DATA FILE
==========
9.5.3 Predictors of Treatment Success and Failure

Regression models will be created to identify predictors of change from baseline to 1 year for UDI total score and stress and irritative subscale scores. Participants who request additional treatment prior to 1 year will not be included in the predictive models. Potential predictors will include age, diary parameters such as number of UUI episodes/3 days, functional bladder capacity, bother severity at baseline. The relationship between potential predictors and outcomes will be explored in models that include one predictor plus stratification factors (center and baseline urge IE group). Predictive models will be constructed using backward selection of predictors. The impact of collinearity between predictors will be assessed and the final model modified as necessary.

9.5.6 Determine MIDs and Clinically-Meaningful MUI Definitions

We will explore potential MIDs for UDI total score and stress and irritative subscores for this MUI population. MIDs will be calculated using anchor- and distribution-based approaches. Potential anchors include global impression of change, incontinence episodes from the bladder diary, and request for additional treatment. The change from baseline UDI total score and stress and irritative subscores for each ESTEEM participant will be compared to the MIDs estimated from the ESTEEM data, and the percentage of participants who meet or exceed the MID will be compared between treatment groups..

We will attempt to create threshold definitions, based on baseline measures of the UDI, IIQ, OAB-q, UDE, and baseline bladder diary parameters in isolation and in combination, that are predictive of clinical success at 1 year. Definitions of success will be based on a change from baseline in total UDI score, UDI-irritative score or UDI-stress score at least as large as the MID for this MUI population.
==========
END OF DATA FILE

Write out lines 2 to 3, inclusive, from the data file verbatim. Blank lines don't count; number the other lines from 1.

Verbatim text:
Regression models will be created to identify predictors of change from baseline to 1 year for UDI total score and stress and irritative subscale scores. Participants who request additional treatment prior to 1 year will not be included in the predictive models. Potential predictors will include age, diary parameters such as number of UUI episodes/3 days, functional bladder capacity, bother severity at baseline. The relationship between potential predictors and outcomes will be explored in models that include one predictor plus stratification factors (center and baseline urge IE group). Predictive models will be constructed using backward selection of predictors. The impact of collinearity between predictors will be assessed and the final model modified as necessary.

9.5.6 Determine MIDs and Clinically-Meaningful MUI Definitions